John is from a military background—his father is a Colonel. That’s why he thinks Ronnie’s maltreatment is par for the course. Catherine shows that the issue goes deeper than just being about Ronnie—she thinks it about general fairness and the relationship between authority and individuals.
All of a sudden Desmond Curry, the family’s hapless solicitor, arrives at the house. At forty-five, Desmond has the body “of an athlete gone to seed.” Catherine quietly warns John that Desmond has been in love with her for years and it’s become a running joke in the family.
Desmond is a bit of a laughing stock in the play. He thinks Catherine doesn’t know he has loved her for a long time, but she does. This shows a slightly lighter side to the family dynamic.
Catherine tries to break the awkward atmosphere by asking Desmond how his cricket match went the day before. Desmond congratulates the engaged couple—Violet told him the news as he came in.
Violet often proves to be a source of information in the play. She does not have the same social filters as the rest of the characters, and just tends to speak her mind.
Grace enters again and tells Catherine that Ronnie is now upstairs in bed. Arthur comes in, complaining about the state of the cellars. He, too, asks Desmond about his cricket match, telling him he should give up his “ridiculous games” and embrace middle age.
Grace goes straight into maternal mode and puts Ronnie to bed. It is worth remembering that he’s fourteen—hardly a baby. Arthur’s comment about middle age has a mild sadness to it, given that his own health deteriorates throughout the play.
Arthur calls Violet and asks her to bring glasses so they can toast the engagement. He pours out a drink to all in the room, including Violet. She insists she only wants a drop, which Arthur thinks is funny as she appears to have presumptuously brought herself a glass. Violet says that the glass wasn’t for her, but for Master Ronnie.
Violet breaks the news that the rest of the family was trying to keep secret—Ronnie is home early. Again, Violet proves an unwitting source of information.
Arthur tells Violet that Ronnie isn’t due back for another couple of days, but she says she’s seen him with her own eyes. Arthur asks Grace what’s going on—she fearfully explains that the family thought it best Arthur didn’t know about Ronnie’s return just yet.
Arthur starts to understand that something is being kept from him. Grace is fearful of the consequences of Arthur finding out. This re-emphasizes that this is a patriarchal set-up with Arthur in the position of authority.
At first, Arthur thinks that Ronnie is ill, but it quickly dawns on him that there must be a problem with the Naval College. Grace timidly presents Ronnie’s expulsion letter, which Arthur makes her read out. The letter explains that Ronnie has been expelled for stealing a five-shilling postal order. Grace starts crying; Catherine puts a hand on her shoulder.
The emotional fallout of the expulsion begins. The fact that Arthur makes Grace read the letter is a reminder of his overall authority. Here the reader/viewer learns the specific charge of the crime, which concerns only a small amount of money; a postal order was a way of sending money through the post, and Ronnie is accused of stealing his friend’s order and cashing it for himself.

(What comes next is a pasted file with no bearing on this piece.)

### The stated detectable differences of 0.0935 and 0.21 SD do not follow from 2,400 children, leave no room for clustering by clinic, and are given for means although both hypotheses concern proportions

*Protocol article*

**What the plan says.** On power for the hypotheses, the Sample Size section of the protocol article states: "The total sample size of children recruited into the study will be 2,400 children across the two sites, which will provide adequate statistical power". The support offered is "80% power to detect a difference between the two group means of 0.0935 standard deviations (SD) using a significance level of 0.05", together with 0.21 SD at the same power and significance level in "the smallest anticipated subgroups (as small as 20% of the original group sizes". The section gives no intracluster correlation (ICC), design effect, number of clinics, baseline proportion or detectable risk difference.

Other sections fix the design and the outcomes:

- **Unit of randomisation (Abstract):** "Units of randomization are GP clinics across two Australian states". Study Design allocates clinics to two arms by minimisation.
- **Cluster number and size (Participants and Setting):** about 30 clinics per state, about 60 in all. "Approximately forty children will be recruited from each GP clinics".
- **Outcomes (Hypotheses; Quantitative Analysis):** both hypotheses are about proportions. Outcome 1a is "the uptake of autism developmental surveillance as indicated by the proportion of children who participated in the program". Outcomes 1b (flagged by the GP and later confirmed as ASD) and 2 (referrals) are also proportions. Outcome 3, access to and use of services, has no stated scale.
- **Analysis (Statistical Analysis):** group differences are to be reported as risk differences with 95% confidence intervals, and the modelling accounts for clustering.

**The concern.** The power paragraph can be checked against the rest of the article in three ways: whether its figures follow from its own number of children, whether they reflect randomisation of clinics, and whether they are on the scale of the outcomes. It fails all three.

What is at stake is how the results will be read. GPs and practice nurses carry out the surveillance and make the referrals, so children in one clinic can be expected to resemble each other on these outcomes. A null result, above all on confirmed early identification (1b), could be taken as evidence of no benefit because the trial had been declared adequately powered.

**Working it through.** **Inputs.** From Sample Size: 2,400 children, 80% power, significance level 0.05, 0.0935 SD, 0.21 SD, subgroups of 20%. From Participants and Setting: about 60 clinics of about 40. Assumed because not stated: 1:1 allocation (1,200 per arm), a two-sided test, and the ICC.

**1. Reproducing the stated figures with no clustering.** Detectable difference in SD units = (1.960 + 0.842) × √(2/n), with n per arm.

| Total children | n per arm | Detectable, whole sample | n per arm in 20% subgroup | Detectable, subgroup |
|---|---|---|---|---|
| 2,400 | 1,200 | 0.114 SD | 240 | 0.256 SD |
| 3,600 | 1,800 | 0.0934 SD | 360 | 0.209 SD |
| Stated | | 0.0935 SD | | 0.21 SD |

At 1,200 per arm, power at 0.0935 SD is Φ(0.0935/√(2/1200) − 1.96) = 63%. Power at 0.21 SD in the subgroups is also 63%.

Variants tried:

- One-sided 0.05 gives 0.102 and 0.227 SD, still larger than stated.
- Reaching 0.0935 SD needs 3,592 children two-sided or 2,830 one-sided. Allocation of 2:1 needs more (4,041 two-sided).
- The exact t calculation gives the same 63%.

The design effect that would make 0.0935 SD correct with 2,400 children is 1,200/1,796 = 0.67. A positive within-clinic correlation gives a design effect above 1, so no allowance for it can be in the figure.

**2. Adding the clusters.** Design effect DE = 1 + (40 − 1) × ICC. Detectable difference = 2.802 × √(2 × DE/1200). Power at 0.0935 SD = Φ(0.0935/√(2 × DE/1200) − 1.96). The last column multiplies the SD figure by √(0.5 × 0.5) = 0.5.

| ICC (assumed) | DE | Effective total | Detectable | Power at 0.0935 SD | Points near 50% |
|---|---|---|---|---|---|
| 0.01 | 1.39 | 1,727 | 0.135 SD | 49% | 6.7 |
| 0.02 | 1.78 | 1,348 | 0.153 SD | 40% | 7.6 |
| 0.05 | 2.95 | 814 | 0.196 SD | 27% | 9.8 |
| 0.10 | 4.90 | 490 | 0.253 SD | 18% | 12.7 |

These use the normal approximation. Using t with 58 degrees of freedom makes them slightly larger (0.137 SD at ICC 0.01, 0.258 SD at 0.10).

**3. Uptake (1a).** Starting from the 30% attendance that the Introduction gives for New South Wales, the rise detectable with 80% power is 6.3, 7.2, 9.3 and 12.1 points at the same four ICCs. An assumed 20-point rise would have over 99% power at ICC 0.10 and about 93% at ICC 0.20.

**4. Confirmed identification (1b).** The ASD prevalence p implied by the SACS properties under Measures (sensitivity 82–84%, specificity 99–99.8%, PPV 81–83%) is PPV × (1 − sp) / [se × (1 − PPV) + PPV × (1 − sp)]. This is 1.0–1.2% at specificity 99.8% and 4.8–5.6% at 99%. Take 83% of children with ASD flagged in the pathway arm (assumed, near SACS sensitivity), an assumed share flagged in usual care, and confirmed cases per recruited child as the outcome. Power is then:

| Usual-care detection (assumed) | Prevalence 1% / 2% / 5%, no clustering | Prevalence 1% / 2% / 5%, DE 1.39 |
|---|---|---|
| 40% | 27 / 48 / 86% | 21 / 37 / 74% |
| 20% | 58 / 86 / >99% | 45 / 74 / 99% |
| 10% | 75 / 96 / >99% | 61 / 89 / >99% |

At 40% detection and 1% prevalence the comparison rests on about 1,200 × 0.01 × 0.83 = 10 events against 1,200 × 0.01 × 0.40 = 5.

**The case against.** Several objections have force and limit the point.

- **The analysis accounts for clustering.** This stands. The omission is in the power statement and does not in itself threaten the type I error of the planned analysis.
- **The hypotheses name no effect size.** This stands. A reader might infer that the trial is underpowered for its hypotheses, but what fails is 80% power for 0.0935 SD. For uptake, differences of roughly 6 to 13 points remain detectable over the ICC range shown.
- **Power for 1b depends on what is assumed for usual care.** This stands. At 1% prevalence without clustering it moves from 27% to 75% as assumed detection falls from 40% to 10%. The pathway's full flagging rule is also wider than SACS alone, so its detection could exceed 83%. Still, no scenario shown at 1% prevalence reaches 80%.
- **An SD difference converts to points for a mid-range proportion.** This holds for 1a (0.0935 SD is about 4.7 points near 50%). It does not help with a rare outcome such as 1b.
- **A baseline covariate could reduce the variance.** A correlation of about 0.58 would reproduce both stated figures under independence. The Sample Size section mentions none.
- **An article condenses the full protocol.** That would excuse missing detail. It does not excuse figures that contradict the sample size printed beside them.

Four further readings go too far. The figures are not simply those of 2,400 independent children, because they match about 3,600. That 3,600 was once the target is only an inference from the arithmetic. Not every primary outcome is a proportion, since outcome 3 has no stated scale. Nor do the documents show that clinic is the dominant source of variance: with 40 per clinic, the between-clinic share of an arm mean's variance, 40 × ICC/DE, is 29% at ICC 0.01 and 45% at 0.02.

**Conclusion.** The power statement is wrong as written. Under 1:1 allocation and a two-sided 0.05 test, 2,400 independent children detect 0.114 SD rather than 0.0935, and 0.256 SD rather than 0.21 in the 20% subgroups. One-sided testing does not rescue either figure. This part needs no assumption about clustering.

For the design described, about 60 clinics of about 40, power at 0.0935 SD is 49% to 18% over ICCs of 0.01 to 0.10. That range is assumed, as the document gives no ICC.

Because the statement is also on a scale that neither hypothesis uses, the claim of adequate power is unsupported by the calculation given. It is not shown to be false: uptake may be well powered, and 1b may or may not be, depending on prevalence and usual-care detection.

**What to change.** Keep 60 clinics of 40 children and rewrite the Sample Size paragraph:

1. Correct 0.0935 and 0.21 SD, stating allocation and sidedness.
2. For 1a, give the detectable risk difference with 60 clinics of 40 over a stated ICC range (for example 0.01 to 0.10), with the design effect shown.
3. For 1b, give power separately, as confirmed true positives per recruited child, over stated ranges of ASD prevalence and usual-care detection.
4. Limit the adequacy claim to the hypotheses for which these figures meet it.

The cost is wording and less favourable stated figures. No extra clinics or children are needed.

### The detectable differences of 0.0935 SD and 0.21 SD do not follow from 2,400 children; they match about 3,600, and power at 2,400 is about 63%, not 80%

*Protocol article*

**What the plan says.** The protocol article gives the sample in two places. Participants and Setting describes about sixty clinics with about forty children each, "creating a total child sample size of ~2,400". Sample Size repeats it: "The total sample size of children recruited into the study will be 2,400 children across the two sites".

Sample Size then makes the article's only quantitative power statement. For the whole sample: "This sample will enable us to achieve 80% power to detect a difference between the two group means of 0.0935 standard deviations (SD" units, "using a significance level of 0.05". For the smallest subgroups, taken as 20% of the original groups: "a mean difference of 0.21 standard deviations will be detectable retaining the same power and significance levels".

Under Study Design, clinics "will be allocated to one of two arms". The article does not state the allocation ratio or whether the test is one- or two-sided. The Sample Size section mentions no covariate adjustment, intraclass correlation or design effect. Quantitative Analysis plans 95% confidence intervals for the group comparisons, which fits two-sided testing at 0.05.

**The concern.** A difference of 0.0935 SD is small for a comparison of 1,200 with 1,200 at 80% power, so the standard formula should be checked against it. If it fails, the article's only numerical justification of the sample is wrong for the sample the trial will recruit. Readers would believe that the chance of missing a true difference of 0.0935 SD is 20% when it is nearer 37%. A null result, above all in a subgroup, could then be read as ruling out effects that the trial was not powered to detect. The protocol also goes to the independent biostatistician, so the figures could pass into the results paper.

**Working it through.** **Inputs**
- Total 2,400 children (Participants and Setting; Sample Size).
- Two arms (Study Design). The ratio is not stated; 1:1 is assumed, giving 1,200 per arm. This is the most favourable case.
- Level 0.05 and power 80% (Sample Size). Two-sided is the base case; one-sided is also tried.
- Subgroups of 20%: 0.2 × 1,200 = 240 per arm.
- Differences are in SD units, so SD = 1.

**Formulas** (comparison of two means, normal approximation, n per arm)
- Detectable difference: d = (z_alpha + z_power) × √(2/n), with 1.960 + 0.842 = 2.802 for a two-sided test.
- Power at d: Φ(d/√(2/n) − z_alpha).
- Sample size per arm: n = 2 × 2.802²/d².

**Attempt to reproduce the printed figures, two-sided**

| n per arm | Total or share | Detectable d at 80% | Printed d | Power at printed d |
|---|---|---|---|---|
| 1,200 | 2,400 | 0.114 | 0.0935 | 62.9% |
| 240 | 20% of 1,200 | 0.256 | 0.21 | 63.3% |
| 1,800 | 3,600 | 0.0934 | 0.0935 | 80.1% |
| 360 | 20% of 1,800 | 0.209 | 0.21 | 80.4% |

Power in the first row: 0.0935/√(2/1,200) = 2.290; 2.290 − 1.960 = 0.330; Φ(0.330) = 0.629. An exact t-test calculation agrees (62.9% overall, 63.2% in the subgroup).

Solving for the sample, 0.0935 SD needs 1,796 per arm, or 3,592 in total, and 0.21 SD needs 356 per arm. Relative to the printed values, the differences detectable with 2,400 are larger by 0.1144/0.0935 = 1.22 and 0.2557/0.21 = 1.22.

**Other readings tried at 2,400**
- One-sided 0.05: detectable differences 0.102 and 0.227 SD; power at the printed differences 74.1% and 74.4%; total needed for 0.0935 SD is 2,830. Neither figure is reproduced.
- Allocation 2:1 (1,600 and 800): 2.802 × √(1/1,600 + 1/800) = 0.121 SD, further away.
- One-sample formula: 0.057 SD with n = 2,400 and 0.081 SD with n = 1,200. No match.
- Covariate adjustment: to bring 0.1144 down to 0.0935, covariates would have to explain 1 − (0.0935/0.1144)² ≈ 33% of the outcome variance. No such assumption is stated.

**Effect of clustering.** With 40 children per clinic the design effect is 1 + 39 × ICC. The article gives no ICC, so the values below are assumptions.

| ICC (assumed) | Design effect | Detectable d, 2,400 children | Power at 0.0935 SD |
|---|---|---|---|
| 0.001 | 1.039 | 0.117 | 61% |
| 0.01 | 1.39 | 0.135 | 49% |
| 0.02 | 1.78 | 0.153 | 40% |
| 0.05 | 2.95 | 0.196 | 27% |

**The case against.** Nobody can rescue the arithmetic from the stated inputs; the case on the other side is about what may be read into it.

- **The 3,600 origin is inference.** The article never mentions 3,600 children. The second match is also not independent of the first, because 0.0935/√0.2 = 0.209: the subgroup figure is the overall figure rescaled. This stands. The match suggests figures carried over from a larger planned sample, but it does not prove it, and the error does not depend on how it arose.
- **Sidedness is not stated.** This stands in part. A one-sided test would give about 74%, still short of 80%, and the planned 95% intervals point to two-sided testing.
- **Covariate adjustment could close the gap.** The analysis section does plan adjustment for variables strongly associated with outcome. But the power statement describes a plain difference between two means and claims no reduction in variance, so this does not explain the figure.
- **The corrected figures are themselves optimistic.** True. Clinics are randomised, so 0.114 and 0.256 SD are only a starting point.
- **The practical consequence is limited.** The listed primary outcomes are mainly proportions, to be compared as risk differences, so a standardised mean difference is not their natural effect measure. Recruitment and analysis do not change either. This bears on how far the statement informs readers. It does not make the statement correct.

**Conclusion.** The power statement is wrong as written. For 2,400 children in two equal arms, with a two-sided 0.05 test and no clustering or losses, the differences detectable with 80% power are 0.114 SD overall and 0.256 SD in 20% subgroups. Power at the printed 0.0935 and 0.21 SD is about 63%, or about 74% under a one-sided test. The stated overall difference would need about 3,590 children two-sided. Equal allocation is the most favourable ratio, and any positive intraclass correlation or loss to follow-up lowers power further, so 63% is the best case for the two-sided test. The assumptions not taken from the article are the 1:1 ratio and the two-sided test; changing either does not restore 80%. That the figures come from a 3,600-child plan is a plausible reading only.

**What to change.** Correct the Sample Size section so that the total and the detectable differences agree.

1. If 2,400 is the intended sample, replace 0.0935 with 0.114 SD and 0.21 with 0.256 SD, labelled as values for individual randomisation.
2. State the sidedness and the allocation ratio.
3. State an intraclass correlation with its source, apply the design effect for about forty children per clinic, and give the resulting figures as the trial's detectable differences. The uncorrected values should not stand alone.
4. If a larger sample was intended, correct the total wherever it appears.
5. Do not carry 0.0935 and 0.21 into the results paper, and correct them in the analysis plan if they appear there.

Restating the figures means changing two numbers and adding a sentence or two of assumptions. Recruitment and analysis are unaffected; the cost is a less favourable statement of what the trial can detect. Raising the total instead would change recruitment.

Arthur tells Violet to fetch Ronnie from upstairs. Grace protests that he is in bed, but Arthur insists on seeing him immediately. Arthur makes it clear that he wants to be alone with Ronnie. As she leaves the room, Grace pleads with Arthur “please don’t—please don’t.”
Once again, the other characters are instructed to clear the room so that the Arthur can converse one-on-one. Though Grace is Ronnie’s mother, she’s not allowed to be present. This serves to set up a more fearful encounter for Ronnie and heighten the dramatic tension.
Ronnie appears in his dressing gown, clearly fearful. Arthur asks why he isn’t in uniform; Ronnie tells him that it got wet in the rain. Arthur is disappointed to learn that Ronnie was hiding in the rain from him, asking if Ronnie is really that frightened of his father.
The removal of Ronnie’s sodden uniform mirrors his expulsion from the naval college. Arthur becomes more aware of how much he intimidates others, in this case his allegedly “favorite” son.
Arthur instructs Ronnie to tell him the truth about the stealing accusation; he says he’ll know if Ronnie is lying. Ronnie emotionally denies the charge. Arthur stares intensely into Ronnie’s eyes, and then relaxes, apparently believing his son’s story.
Arthur sees himself as a moral authority with the ability to tell if his son is lying or not. The reader/viewer never finds out whether Ronnie is telling the truth, though; convincing and genuine as he seems, it’s worth remember that it isn’t impossible that Ronnie lies throughout the entire play (though it is unlikely). Truth occupies a central place in the text, but it’s always kept at a distance, and only relatable through the characters themselves (the reader/viewer has no privileged access to knowledge of what actually happened).
Arthur sends Ronnie back to bed, insisting that in the future “any son of mine will at least show enough sense to come in out of the rain.” As Ronnie goes upstairs, Arthur picks up the phone, asking the telephone exchange to put him through to Ronnie’s Naval College.
Re-establishing the household hierarchy, Arthur dispenses his instruction to Ronnie. But clearly, the issue of Ronnie’s case becomes an instant priority for Arthur. He is consistent in his efforts to restore Ronnie’s name, but it should also be remembered that that name is also Arthur’s name—it isn’t just Ronnie’s integrity that is at stake.